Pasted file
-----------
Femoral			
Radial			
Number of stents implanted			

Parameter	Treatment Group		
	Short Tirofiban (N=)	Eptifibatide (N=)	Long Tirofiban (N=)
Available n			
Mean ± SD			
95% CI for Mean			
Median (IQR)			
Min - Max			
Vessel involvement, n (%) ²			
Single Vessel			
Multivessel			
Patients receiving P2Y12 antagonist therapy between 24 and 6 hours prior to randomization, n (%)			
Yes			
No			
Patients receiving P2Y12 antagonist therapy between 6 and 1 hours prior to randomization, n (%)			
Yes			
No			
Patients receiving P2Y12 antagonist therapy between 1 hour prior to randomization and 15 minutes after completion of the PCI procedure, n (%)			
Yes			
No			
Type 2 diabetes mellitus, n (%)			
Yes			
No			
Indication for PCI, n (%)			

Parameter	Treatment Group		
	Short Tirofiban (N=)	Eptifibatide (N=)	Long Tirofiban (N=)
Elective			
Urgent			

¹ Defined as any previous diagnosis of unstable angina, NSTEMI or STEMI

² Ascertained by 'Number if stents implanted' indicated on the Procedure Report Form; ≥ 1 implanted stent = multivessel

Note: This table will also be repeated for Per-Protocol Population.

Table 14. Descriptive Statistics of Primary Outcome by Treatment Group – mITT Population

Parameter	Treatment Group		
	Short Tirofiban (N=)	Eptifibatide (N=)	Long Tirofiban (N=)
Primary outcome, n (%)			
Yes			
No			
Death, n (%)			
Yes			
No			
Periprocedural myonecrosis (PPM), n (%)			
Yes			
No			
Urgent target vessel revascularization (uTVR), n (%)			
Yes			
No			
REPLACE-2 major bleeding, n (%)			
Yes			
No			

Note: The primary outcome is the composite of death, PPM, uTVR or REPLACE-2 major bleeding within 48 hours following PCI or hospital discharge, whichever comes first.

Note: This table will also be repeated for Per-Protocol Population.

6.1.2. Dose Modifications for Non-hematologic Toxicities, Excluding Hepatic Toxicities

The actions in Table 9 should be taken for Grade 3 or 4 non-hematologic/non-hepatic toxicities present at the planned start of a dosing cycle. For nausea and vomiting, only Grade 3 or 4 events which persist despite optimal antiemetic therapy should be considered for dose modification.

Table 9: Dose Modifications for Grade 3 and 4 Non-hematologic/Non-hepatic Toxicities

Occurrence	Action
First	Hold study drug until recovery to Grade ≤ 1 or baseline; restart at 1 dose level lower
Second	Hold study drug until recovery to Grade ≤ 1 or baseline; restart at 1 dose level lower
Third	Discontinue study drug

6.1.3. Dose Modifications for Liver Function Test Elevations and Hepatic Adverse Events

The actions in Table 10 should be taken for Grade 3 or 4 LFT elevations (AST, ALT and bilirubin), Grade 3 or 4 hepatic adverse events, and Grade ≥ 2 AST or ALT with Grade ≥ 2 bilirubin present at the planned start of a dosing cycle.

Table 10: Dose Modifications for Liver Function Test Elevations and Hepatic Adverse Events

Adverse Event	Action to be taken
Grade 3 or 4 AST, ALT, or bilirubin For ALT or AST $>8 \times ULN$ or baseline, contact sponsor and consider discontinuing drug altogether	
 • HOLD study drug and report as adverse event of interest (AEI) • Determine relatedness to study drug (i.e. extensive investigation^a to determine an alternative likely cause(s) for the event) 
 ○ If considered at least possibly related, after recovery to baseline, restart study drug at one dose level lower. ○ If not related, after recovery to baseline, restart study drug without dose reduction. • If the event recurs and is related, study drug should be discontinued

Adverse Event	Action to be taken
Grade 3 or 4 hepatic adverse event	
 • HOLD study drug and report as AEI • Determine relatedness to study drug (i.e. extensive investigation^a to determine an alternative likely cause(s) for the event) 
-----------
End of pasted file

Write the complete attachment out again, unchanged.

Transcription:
Femoral			
Radial			
Number of stents implanted			

Parameter	Treatment Group		
	Short Tirofiban (N=)	Eptifibatide (N=)	Long Tirofiban (N=)
Available n			
Mean ± SD			
95% CI for Mean			
Median (IQR)			
Min - Max			
Vessel involvement, n (%) ²			
Single Vessel			
Multivessel			
Patients receiving P2Y12 antagonist therapy between 24 and 6 hours prior to randomization, n (%)			
Yes			
No			
Patients receiving P2Y12 antagonist therapy between 6 and 1 hours prior to randomization, n (%)			
Yes			
No			
Patients receiving P2Y12 antagonist therapy between 1 hour prior to randomization and 15 minutes after completion of the PCI procedure, n (%)			
Yes			
No			
Type 2 diabetes mellitus, n (%)			
Yes			
No			
Indication for PCI, n (%)			

Parameter	Treatment Group		
	Short Tirofiban (N=)	Eptifibatide (N=)	Long Tirofiban (N=)
Elective			
Urgent			

¹ Defined as any previous diagnosis of unstable angina, NSTEMI or STEMI

² Ascertained by 'Number if stents implanted' indicated on the Procedure Report Form; ≥ 1 implanted stent = multivessel

Note: This table will also be repeated for Per-Protocol Population.

Table 14. Descriptive Statistics of Primary Outcome by Treatment Group – mITT Population

Parameter	Treatment Group		
	Short Tirofiban (N=)	Eptifibatide (N=)	Long Tirofiban (N=)
Primary outcome, n (%)			
Yes			
No			
Death, n (%)			
Yes			
No			
Periprocedural myonecrosis (PPM), n (%)			
Yes			
No			
Urgent target vessel revascularization (uTVR), n (%)			
Yes			
No			
REPLACE-2 major bleeding, n (%)			
Yes			
No			

Note: The primary outcome is the composite of death, PPM, uTVR or REPLACE-2 major bleeding within 48 hours following PCI or hospital discharge, whichever comes first.

Note: This table will also be repeated for Per-Protocol Population.

6.1.2. Dose Modifications for Non-hematologic Toxicities, Excluding Hepatic Toxicities

The actions in Table 9 should be taken for Grade 3 or 4 non-hematologic/non-hepatic toxicities present at the planned start of a dosing cycle. For nausea and vomiting, only Grade 3 or 4 events which persist despite optimal antiemetic therapy should be considered for dose modification.

Table 9: Dose Modifications for Grade 3 and 4 Non-hematologic/Non-hepatic Toxicities

Occurrence	Action
First	Hold study drug until recovery to Grade ≤ 1 or baseline; restart at 1 dose level lower
Second	Hold study drug until recovery to Grade ≤ 1 or baseline; restart at 1 dose level lower
Third	Discontinue study drug

6.1.3. Dose Modifications for Liver Function Test Elevations and Hepatic Adverse Events

The actions in Table 10 should be taken for Grade 3 or 4 LFT elevations (AST, ALT and bilirubin), Grade 3 or 4 hepatic adverse events, and Grade ≥ 2 AST or ALT with Grade ≥ 2 bilirubin present at the planned start of a dosing cycle.

Table 10: Dose Modifications for Liver Function Test Elevations and Hepatic Adverse Events

Adverse Event	Action to be taken
Grade 3 or 4 AST, ALT, or bilirubin For ALT or AST $>8 \times ULN$ or baseline, contact sponsor and consider discontinuing drug altogether	
 • HOLD study drug and report as adverse event of interest (AEI) • Determine relatedness to study drug (i.e. extensive investigation^a to determine an alternative likely cause(s) for the event) 
 ○ If considered at least possibly related, after recovery to baseline, restart study drug at one dose level lower. ○ If not related, after recovery to baseline, restart study drug without dose reduction. • If the event recurs and is related, study drug should be discontinued

Adverse Event	Action to be taken
Grade 3 or 4 hepatic adverse event	
 • HOLD study drug and report as AEI • Determine relatedness to study drug (i.e. extensive investigation^a to determine an alternative likely cause(s) for the event) 